Blogs Wed Nov 23, 2011 - 11:45 am EST
Amazing video by Yale scientist visualizes fetal development from conception to birth
Alexander Tsiaras, Chief of Scientific Visualization in the department of Medicine at Yale University, employs new kinds of visualization technologies to view the human body.
What he has discovered, he says, “just made you marvel.”
Using micro-magnetic resonance imaging, Tsiaras tracked the development of the baby from conception to birth. (See video here.)
Tsiaras claims that the developing human body is “so perfectly organized a structure that it was hard not to attribute divinity to it.”
“When you actually start working on this data, its pretty spectacular,” he said at a conference affiliated with TED (Technology, Entertainment, Design).
In the video viewers see the moment when the egg is inseminated. The baby’s first cellular division takes place within 24 hours and divides anew every 12 to 15 hours.
At four weeks, the baby’s cells are now developing at one million cells per second.
After 25 days, one can see the heart chamber developing. Within 32 days, arms and legs. At 52 days, the baby’s retina, nose, and fingers have developed.
Tsiaras calls the entire process — beginning with two simple cells and resulting in what he says is the “magic of you and me” — an “unbelievable machinery.”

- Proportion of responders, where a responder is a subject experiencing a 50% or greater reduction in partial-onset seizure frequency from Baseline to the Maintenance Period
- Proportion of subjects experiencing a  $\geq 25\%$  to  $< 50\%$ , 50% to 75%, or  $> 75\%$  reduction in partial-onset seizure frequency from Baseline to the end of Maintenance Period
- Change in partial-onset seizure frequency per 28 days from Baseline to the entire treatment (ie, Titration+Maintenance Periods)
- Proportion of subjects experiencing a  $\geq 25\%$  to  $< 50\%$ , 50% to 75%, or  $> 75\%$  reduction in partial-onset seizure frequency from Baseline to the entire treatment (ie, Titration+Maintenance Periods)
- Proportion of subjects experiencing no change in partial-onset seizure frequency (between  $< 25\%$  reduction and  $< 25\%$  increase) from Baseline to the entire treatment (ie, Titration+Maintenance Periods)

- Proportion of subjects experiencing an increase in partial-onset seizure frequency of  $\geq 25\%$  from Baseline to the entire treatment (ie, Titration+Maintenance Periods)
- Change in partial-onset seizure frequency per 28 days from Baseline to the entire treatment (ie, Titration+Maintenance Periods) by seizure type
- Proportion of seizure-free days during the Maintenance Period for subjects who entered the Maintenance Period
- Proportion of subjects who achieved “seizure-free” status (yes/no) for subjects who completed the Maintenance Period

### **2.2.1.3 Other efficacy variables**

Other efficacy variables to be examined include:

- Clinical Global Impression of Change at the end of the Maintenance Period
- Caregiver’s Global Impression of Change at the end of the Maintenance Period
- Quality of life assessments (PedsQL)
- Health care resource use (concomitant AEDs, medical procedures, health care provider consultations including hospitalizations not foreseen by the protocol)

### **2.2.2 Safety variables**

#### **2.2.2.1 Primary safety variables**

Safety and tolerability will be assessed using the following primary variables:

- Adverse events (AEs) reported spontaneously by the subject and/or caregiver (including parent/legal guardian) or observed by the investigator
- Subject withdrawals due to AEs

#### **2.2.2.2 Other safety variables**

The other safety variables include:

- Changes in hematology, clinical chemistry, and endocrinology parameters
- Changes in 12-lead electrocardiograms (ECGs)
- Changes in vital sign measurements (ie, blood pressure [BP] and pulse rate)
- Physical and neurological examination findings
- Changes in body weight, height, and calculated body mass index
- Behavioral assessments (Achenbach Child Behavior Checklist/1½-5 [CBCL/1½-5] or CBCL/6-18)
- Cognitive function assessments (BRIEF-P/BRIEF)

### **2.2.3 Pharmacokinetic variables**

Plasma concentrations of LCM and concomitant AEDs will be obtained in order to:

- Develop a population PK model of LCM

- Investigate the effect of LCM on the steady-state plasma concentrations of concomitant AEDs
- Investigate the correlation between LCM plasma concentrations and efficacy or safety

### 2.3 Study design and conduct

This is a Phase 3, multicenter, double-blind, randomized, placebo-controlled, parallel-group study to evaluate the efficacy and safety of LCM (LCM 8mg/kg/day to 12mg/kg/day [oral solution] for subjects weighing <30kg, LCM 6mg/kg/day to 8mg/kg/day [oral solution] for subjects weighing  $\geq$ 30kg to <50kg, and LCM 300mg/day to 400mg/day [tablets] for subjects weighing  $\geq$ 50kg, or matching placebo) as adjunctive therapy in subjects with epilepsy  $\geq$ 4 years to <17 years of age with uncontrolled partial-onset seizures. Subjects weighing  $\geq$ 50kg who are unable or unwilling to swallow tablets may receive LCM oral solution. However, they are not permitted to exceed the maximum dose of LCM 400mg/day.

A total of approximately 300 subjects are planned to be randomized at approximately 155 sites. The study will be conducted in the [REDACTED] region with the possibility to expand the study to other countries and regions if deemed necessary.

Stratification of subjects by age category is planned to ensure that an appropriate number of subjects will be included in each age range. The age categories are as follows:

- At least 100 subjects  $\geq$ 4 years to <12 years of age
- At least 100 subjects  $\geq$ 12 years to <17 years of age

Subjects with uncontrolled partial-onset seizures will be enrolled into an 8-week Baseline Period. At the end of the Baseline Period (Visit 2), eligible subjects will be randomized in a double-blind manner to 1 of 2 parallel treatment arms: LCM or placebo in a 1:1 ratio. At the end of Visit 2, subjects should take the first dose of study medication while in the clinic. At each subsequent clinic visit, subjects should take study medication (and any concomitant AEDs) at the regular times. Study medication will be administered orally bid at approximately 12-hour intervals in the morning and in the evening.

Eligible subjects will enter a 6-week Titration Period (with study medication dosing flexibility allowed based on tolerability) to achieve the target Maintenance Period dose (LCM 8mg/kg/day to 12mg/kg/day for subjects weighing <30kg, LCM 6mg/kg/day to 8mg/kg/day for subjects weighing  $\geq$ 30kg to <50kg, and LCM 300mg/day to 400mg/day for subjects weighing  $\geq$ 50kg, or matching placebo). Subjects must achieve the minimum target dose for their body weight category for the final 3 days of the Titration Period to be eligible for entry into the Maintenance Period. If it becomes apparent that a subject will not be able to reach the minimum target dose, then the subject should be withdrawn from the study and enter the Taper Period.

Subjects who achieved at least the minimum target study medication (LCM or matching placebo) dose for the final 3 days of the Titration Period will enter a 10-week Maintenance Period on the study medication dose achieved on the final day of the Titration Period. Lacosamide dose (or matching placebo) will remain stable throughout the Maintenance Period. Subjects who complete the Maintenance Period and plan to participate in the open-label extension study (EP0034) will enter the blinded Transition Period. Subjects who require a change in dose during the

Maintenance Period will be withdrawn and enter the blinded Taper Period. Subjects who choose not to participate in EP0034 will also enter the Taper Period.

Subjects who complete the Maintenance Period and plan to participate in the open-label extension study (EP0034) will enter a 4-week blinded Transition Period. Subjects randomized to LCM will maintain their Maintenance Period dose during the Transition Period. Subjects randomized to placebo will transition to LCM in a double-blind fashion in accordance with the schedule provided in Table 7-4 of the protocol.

“The magic of the mechanisms inside each genetic structure saying exactly where that nerve cell should go — the complexities of these — the mathematical models on how these things are indeed done are beyond human comprehension, even though I am a mathematician.”
“It’s a mystery, it’s magic, it’s divinity,” says Tsiaras, adding that the complexity of building the human organism within a single system is “beyond any existing mathematics today.”
My take on this: Truth discovered through science will never contradict revealed truth.
The ancient writer of the Psalms and Tsiaras would have much in common if they could get together for a chat. I bet the ancient writer would begin with his lines from Psalm 139 “You knit me together in my mother’s womb. I praise you because I am fearfully and wonderfully made.” Tsiaras would respond that human development is “beyond our comprehension, the magic — that is existence — that is us.”
Both would be spellbound and captivated by the wonder of the human body. Both would agree that there is more to the human being than what first meets the eye. Each would learn much from the other.
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